(Part 1 here.)

Having some kind of term like the “uncoercive rearrangement of desires” seems to me to be a necessary antidote to the kinds of binaries that kept arising during the “WTLA?” panel. This is especially true as it relates to the panel’s discussion of Rita Felski’s 2009 Profession article, “After Suspicion.” Jonathan Culler and Jean Howard both invoked this article as an example of a kind of insufficiently critical reading, an encouragement of enchantment in the place of suspicion. Suffice it to say that Felski herself was in the audience and got the Q&A kicked off by saying, something to the effect of, “I teach literary theory. I don’t teach enchantment.” I took a look at “After Suspicion” a few days after the panel, and was surprised by how uncontroversial I found it—if anything, it seemed like a really important step in blending critical reading with what I guess we could call affective responses—while also interrogating those affective attachments to texts. I’m not yet sure I’m on board with everything she says—I admit, for instance, to feeling a certain inchoate resistance when I read about “a desire to build better bridges between theory and common sense” (31), but I think there’s something very valuable in stressing “the irreducible complexity of everyday structures of experience” (31) and I think this is what a lot of people not in literary fields would include under the rubric of “critical reading”—even though it’s not exactly what we  mean when we talk about critical reading.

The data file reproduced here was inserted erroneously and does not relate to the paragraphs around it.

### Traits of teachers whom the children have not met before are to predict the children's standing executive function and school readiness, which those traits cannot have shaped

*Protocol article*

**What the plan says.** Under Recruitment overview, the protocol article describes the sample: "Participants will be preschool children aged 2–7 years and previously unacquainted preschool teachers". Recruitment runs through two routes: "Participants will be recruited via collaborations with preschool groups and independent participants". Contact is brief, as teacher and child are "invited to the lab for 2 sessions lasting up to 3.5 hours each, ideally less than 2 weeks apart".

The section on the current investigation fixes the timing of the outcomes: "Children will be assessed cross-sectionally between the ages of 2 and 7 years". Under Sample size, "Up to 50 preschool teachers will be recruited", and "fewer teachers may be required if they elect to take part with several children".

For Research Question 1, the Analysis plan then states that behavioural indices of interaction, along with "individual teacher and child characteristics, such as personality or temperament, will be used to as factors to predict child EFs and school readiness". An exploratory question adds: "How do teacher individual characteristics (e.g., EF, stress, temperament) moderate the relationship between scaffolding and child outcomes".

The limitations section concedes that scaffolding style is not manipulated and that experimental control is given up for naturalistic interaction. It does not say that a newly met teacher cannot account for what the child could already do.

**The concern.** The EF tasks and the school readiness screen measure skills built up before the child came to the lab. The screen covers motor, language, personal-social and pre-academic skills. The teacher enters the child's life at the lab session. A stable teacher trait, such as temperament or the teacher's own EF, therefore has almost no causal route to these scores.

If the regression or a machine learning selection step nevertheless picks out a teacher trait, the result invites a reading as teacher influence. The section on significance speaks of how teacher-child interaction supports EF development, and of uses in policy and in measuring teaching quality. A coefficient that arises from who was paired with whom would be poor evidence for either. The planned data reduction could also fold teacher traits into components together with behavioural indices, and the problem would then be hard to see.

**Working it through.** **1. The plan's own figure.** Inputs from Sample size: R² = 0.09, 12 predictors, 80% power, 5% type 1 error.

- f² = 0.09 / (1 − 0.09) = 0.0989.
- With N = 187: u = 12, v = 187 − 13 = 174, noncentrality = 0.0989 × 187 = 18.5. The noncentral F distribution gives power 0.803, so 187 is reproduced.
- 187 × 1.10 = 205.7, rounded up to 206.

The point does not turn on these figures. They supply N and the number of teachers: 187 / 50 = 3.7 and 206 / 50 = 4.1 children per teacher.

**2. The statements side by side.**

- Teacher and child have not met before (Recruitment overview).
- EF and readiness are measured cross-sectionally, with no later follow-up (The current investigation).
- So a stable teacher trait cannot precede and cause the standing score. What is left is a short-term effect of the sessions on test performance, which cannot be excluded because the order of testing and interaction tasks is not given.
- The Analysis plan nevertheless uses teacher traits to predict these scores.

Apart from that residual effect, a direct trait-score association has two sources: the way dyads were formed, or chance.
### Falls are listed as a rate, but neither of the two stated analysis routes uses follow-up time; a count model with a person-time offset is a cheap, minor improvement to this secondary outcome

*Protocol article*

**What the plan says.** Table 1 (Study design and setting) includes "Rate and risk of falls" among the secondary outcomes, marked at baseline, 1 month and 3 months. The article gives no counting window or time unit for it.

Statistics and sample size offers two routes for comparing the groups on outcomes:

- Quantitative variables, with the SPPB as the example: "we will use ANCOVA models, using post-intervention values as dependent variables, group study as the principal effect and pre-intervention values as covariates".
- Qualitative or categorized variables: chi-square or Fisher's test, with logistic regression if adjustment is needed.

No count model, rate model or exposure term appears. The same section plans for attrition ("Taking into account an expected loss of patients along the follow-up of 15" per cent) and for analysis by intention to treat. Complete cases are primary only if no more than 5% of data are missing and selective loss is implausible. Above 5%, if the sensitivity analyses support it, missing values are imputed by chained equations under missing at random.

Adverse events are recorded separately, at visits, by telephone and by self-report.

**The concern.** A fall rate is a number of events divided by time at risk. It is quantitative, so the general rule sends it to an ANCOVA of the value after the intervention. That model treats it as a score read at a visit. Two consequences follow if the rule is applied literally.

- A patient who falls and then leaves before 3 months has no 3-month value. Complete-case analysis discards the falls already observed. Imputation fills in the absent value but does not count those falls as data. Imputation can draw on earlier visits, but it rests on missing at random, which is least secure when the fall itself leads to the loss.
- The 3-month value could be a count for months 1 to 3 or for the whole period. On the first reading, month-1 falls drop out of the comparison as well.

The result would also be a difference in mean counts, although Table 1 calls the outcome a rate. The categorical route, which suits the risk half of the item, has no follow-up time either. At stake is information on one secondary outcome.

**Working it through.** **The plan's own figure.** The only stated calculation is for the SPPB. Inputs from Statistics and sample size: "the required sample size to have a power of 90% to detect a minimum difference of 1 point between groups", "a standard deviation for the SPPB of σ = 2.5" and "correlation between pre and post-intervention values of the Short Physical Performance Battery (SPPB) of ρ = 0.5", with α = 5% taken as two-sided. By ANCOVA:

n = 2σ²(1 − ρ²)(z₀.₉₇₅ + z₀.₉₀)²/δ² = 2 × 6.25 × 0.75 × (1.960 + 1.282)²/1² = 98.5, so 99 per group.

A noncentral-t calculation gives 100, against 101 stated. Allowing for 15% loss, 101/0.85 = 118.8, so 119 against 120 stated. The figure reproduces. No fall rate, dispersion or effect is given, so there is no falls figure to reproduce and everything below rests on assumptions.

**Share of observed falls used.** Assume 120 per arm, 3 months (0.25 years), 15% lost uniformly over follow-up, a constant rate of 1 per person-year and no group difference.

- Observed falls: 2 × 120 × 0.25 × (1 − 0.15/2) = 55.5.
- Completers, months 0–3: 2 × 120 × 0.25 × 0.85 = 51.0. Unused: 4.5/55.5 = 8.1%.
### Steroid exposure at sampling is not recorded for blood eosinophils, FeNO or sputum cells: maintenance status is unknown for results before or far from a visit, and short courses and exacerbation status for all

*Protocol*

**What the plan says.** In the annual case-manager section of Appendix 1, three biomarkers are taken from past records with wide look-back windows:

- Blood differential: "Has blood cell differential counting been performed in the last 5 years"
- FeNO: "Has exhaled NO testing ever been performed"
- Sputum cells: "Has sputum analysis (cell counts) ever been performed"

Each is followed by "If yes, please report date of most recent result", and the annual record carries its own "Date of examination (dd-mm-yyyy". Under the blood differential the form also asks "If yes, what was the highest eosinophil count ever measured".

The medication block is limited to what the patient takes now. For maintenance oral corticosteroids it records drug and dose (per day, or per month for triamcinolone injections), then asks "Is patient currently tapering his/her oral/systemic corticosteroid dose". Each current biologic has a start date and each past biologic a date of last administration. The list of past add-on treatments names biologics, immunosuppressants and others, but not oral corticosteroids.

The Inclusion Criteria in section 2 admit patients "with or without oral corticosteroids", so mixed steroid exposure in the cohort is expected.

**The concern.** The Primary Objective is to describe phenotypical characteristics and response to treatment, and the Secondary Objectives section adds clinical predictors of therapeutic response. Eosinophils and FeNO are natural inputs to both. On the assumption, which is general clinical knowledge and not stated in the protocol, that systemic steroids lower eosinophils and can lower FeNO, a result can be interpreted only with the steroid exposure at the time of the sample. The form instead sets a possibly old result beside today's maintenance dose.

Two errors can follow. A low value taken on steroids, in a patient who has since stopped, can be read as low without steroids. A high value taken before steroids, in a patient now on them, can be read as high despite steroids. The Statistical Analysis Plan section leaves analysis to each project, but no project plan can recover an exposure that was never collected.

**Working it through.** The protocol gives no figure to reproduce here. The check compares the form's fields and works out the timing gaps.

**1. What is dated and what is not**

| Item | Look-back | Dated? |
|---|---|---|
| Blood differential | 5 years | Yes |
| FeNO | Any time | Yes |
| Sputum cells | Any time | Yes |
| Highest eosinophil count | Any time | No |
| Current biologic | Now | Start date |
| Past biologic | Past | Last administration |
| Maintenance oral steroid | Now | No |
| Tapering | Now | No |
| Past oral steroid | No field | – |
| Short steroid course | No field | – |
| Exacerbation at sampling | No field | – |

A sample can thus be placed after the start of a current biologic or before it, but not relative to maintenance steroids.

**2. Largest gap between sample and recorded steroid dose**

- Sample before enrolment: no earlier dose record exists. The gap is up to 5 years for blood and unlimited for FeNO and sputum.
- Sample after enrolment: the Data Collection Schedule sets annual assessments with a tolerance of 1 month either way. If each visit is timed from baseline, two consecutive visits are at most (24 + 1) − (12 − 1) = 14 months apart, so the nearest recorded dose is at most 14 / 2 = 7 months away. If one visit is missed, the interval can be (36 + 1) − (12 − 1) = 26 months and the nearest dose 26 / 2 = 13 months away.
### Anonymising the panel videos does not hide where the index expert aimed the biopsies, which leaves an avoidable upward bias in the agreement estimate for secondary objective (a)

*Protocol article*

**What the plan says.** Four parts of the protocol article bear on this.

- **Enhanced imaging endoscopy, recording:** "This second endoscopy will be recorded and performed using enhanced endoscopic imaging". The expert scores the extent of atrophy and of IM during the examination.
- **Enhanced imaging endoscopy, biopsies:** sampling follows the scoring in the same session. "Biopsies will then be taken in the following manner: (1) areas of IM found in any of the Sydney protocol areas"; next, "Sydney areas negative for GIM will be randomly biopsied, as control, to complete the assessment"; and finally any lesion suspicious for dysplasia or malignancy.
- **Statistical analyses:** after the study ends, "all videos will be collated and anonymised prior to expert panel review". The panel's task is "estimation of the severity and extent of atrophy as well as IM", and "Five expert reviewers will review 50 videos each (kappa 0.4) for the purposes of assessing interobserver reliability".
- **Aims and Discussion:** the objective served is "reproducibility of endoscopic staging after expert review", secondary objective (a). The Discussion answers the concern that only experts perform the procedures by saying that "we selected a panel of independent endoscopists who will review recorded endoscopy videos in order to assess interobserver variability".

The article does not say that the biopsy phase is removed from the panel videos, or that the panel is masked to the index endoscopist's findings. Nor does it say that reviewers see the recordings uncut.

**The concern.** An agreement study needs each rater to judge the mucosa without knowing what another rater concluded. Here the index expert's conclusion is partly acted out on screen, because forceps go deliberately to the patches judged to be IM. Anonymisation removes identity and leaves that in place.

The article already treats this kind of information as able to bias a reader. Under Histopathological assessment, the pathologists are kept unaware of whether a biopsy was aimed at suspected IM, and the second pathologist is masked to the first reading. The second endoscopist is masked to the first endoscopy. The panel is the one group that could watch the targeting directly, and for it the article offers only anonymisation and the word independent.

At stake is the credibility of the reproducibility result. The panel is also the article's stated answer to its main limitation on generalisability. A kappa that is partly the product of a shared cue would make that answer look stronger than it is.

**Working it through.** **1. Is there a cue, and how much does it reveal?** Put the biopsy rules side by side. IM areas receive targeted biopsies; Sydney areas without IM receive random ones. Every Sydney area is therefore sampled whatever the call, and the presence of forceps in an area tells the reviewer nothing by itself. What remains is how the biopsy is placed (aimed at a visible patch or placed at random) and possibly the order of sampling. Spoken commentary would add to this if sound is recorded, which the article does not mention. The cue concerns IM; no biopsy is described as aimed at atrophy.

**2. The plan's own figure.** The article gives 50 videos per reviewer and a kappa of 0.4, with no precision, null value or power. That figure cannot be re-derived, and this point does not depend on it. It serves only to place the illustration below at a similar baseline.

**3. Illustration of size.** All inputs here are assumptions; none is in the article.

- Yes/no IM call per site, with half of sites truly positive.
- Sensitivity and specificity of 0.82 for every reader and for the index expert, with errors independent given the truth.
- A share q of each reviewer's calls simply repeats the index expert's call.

The following passage from Felski gets at something important about this project:

To be sure, such approaches carry a modicum of risk. Some students will need reminding that their devotion to Jane Austen or their passion for Jonathan Frantzen [sic] is a puzzle for investigation, not a cause for self-congratulation. Phenomenology seeks to make the familiar newly surprising through the scrupulousness of its attention, exposing the strangeness of the self-evident. It calls not for complacency or confession but for strenuous reflection on how aesthetic devices speak to and help shape selves. (32)

…so, explain to me again how this isn’t critical reading, writ large? The non-complacency thing seems to be especially important here, an acknowledgement—at least an implicit one—that things change, that desires get rearranged in ways that are both coerced and uncoerced.

More broadly, though I’m not sure that we (at least those of us who don’t teach at Ivy League schools) can assume that all of our students are coming into literature classes with literary attachments in the first place—more and more I get the sense that people don’t know how to read even uncritically (or they have already chosen not to). At least in my experience, the real debate isn’t between a narrowly-defined critical reading and its others but between reading and consumption. Consumption here would designate something far less engaged than reading for the plot or reading because you identify with the main character—it’s something much more cursory, sometimes more purely utilitarian….